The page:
Movie Review – Tulip Fever

Tulip Fever burns slower than it takes for a tulip to grow and bloom.


Elle Cahill

It’s 17th Century Amsterdam and a wealthy Dutchman, Cornelis Sandvoort and his wife, Sophia, are having trouble conceiving. Despite the young wife’s fears that her much older husband will soon divorce her, he pays for up-and-coming artist Jan van Loos to paint their portrait. As he paints the couple, van Loos quickly falls in love with the young Sophia and they start a passionate affair.

There is a lot going on in Tulip Fever, and for the most part it’s hard to keep up with all the different storylines. For almost every character that is introduced in the film, we are given a sliver of their story without any real development, both from a story and character perspective. I counted a total of seven storylines, which is too big a number to fit into a 105-minute film, particularly when the film is also trying to set up the historical backdrop of the tulip mania that took over Amsterdam in the 17th Century, and plays a large part in the overall story.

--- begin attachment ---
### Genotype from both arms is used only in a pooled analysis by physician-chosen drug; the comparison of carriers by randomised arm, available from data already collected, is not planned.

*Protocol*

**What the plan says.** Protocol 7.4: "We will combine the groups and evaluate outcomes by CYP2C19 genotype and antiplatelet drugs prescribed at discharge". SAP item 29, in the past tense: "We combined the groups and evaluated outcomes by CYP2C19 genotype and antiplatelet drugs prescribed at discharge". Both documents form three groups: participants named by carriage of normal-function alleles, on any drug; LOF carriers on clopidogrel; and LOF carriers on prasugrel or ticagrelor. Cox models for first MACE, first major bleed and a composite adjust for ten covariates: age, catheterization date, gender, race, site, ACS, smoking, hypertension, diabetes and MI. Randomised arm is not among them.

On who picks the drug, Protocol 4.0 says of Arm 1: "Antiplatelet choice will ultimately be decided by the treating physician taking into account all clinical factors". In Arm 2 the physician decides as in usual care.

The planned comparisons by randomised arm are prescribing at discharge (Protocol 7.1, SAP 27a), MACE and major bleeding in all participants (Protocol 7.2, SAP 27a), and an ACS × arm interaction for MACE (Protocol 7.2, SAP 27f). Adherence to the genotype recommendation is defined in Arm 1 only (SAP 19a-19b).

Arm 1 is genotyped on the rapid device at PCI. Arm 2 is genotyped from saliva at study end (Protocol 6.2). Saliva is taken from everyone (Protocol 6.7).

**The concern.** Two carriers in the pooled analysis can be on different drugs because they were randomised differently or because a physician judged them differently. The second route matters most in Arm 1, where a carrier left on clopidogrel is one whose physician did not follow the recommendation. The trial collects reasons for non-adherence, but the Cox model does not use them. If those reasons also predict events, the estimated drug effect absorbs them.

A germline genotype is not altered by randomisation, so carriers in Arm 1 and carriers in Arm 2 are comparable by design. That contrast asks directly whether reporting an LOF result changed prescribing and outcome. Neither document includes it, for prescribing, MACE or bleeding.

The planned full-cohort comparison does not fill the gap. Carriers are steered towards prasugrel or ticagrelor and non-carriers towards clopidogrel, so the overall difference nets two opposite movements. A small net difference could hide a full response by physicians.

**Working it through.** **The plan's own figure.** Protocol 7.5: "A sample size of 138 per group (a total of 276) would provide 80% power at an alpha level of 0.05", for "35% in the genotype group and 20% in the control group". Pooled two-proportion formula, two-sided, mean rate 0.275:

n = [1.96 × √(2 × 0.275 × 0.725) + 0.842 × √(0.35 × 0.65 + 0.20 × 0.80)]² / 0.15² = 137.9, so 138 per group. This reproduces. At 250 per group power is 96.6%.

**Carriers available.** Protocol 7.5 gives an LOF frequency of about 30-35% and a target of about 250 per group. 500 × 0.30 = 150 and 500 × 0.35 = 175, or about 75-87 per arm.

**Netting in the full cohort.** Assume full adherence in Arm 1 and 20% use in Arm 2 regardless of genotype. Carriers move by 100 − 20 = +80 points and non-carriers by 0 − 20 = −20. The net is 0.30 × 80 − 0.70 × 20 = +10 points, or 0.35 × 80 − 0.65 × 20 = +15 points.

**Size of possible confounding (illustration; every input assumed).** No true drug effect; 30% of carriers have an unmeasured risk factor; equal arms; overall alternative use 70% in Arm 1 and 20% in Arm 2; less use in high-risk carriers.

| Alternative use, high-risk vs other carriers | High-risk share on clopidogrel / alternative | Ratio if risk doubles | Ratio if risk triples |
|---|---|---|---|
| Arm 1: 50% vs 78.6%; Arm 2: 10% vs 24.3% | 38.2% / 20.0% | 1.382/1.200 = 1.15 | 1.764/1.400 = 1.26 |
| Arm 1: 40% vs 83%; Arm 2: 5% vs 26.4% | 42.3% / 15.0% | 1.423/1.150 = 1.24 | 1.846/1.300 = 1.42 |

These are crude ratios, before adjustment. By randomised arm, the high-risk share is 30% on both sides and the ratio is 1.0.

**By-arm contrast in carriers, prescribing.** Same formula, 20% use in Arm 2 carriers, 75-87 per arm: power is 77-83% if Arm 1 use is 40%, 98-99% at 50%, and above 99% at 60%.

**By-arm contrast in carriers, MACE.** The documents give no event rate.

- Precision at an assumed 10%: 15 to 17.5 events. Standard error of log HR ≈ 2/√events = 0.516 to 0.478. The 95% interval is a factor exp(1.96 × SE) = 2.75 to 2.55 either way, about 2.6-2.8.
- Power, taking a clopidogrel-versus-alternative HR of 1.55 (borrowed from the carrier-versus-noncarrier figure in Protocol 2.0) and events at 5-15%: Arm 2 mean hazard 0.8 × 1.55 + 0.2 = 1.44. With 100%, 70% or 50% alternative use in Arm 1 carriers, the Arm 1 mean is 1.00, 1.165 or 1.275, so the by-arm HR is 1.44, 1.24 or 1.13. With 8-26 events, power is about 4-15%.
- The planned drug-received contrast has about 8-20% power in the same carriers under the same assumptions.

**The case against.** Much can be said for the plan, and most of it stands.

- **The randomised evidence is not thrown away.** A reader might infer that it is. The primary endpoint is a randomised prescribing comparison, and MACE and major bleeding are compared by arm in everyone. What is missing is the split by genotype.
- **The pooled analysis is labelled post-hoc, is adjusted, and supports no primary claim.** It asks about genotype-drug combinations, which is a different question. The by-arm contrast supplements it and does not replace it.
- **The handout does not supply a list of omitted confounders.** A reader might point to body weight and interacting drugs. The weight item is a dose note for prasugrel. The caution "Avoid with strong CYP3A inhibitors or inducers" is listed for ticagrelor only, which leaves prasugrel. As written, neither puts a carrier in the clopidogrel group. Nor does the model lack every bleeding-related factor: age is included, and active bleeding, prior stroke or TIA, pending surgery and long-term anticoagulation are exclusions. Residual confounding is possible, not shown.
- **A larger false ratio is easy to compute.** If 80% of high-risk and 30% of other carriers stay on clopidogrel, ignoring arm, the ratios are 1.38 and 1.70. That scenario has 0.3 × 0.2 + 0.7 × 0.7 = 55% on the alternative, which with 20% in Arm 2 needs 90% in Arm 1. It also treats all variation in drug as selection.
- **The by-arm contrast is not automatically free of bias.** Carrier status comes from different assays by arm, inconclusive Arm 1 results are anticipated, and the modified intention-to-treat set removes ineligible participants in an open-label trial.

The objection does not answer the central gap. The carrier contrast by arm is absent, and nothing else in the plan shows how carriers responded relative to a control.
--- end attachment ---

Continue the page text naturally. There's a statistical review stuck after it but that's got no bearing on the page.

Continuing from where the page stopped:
Tulip Fever has a phenomenal cast including Judi Dench, Christoph Waltz, Alicia Vikander, Tom Hollander, Jack O’Connell, and many more, but director Justin Chadwick fails to utilise their full potential. Dench effortlessly steals every scene she’s in as the head nun of a local parish in charge of growing the tulips for auction, as does Waltz in his portrayal of husband Cornelis Sandvoort, who genuinely loves Sophia (Vikander) and wants to do right by her but is desperate for her to deliver an heir. Hollander also get’s an honourable mention as the sleazy doctor who brings moments of comic relief to an otherwise contrived plot. But this is far from being their best work and feels like a huge waste of talent.